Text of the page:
Before I could even start to get my camera out, the smoke plume returned, and the lava was gone. There was a rather large crack on the rock where we were standing, so we dropped back to what we hoped was a safer location. Once we got our cameras set up, the first order of business was to set our iso, aperture, and shutter speed. This was a little bit of a guessing game because the scene intermittently went from pitch-black smoke, to white smoke, and then to bright glowing lava. There was a huge dynamic range to deal with in this environment. Furthermore, the scene was constantly changing. Therefore, it was difficult to get our camera settings dialed in correctly. We also had to try to achieve focus manually, which is difficult if not impossible when the scene is dark. Then, the wind shifts allowed only a 2-3 second opportunity to set your focus on the lava. If you missed the opportunity, the cycle repeated and you had to wait for the next lava burst to try and obtain focus. This was frustrating because you couldn’t start shooting until you completed this step. Finally, after about 15 minutes, we obtained focus, and then it was a waiting game for the next clear shot. Bruce was shooting a Canon 1D, and could whip off about 14 frames per second. His camera sounded like a silenced machine gun going off during each lava opening. My Canon 5D plodded along at about 5 frames per second, but it was getting the job done. It was about 4:30 am, and we had a couple of hours to shoot before the sun started to rise and the crepuscular rays showed up on the horizon. Shortly after that, the light becomes harsh, and the good photography light would be gone for the day. It is important for me to occasionally take a break from the technical aspects of photography and simply enjoy being in the moment without worrying about capturing the perfect image. To truly live in the moment and appreciate what Mother Nature is offering to us. This is where the Zen and technology continuum truly intersect, and you start to understand that you are not in control. Mother Nature will dictate the terms, and you are simply a Nano-cog in the wheel of life. Like my dog Chui, I have learned to enjoy the sunbeams in life, and worry less about things I can’t control.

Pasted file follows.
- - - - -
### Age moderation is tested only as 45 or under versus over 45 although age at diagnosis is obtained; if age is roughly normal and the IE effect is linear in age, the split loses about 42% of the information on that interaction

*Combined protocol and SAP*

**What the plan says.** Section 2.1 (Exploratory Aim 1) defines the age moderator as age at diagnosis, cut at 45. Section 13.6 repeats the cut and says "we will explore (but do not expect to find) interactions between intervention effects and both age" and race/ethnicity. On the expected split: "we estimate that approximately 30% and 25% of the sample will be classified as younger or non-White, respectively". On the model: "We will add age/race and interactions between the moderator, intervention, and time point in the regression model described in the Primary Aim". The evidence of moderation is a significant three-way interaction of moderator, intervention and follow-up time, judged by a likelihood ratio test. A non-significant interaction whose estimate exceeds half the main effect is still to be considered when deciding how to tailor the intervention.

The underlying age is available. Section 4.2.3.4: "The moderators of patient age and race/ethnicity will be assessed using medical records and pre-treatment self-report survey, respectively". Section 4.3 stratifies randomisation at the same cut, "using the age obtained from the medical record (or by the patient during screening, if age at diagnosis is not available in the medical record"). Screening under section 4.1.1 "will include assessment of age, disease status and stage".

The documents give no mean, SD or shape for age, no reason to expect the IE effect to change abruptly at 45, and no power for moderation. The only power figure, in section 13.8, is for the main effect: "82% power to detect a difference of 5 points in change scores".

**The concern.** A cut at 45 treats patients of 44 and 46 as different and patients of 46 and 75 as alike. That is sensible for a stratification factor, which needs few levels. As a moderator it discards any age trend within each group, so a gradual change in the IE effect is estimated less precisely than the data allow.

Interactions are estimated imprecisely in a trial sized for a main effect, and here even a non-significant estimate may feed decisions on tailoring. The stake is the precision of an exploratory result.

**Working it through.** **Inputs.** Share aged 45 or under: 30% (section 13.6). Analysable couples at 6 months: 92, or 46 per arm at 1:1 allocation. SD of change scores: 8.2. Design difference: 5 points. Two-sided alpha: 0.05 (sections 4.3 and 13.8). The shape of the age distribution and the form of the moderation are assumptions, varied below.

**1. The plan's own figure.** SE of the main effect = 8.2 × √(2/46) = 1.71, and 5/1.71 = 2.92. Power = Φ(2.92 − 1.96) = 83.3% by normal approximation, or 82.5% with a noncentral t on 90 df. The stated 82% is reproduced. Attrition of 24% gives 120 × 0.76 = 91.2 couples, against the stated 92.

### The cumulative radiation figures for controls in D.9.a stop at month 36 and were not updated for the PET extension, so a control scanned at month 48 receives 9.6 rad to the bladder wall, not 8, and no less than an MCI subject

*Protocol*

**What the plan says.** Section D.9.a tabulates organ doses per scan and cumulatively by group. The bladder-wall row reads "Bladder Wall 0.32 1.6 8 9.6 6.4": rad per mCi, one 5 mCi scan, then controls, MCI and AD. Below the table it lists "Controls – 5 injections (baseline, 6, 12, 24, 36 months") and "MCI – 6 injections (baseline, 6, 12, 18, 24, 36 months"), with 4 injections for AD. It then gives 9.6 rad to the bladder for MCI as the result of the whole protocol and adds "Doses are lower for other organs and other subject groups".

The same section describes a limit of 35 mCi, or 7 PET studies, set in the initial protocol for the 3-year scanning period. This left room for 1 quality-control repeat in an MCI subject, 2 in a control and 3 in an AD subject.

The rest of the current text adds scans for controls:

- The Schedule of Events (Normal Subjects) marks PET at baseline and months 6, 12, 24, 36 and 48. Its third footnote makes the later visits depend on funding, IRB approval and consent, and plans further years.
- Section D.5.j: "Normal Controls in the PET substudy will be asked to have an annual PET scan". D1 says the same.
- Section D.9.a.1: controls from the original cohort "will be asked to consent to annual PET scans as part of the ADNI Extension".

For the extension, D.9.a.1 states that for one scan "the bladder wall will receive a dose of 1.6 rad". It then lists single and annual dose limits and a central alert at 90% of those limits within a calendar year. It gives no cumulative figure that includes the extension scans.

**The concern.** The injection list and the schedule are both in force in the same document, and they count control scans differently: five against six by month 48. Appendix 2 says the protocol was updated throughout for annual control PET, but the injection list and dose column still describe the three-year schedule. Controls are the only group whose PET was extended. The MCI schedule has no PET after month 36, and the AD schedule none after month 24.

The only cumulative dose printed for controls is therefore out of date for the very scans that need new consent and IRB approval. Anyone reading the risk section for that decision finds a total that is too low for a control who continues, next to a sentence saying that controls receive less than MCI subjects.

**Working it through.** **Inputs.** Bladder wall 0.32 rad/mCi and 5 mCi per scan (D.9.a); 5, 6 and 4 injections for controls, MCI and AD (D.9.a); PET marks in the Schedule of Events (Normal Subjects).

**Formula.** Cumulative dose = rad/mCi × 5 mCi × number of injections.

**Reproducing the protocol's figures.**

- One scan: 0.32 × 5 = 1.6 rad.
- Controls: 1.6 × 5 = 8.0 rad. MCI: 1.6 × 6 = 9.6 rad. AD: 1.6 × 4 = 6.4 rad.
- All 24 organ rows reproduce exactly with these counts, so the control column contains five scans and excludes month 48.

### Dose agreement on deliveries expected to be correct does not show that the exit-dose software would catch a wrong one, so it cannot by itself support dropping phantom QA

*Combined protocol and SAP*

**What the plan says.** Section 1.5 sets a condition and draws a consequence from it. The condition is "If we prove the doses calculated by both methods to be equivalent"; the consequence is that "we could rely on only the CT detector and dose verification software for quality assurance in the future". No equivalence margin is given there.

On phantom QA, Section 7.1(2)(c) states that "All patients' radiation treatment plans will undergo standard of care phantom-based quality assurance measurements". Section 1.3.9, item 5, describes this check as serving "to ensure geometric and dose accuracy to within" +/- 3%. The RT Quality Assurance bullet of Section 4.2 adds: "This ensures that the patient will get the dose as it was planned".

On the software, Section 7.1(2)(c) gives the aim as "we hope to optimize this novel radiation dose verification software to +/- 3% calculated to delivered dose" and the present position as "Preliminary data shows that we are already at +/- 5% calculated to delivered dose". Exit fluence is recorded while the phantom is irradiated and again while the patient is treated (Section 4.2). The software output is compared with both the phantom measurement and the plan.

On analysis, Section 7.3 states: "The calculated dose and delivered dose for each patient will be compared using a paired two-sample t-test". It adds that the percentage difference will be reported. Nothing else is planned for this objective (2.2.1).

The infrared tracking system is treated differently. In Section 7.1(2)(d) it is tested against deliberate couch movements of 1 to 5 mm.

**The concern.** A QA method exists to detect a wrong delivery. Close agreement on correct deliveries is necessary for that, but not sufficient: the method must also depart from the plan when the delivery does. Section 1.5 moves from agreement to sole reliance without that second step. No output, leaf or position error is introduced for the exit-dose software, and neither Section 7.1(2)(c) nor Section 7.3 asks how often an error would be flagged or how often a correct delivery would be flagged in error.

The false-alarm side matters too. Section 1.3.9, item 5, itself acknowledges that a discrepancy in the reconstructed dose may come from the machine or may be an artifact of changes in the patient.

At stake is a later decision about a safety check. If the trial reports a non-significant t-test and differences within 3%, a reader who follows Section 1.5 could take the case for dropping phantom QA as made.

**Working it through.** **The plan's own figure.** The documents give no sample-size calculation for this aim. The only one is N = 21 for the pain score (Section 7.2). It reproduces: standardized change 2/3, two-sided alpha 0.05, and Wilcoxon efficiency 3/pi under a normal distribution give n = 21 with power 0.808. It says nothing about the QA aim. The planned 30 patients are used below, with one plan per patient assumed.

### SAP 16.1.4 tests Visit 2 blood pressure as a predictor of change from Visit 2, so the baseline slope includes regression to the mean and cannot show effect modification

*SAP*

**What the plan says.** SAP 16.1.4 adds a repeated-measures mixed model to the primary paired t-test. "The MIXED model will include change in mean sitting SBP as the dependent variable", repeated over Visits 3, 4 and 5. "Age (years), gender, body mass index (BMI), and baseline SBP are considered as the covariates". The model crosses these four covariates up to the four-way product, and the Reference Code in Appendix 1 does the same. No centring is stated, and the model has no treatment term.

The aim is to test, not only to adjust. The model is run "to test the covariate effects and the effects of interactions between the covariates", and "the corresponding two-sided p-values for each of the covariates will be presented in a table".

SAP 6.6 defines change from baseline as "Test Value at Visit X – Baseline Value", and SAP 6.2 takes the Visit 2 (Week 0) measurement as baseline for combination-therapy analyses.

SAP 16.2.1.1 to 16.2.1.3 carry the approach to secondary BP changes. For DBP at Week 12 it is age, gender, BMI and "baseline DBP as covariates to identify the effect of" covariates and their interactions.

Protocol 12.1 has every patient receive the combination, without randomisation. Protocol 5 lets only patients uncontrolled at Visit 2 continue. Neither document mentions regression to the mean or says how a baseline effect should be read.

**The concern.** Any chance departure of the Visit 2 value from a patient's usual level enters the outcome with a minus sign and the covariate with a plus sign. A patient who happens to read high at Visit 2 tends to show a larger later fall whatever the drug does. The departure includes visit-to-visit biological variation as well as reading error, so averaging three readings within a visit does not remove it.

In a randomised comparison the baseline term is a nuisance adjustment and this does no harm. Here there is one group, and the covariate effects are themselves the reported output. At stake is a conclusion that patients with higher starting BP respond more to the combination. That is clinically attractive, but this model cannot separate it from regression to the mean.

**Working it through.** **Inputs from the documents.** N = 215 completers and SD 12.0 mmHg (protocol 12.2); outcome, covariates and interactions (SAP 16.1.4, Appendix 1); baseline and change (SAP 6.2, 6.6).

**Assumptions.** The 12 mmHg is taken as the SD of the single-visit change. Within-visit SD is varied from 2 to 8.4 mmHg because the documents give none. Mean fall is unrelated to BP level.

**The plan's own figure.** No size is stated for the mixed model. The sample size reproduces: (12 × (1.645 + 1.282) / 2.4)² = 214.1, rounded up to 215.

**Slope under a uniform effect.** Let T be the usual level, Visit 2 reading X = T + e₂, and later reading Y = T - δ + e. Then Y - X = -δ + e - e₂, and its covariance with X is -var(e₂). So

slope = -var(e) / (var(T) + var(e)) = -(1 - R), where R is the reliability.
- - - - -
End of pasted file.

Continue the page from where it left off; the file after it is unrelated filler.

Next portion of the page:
The time passed quickly and before we knew it, the sun had started to rise. It was a bittersweet experience and the sunrise was beautiful, but we both realized that the lava photography was over for the day. However, we were thankful for the amazing display Pele put on for us. As we started the long walk back to the truck, Bruce picked up some volcanic lava scale to show me. On one side, it is black, but the other side has green, blue, and gold crystals.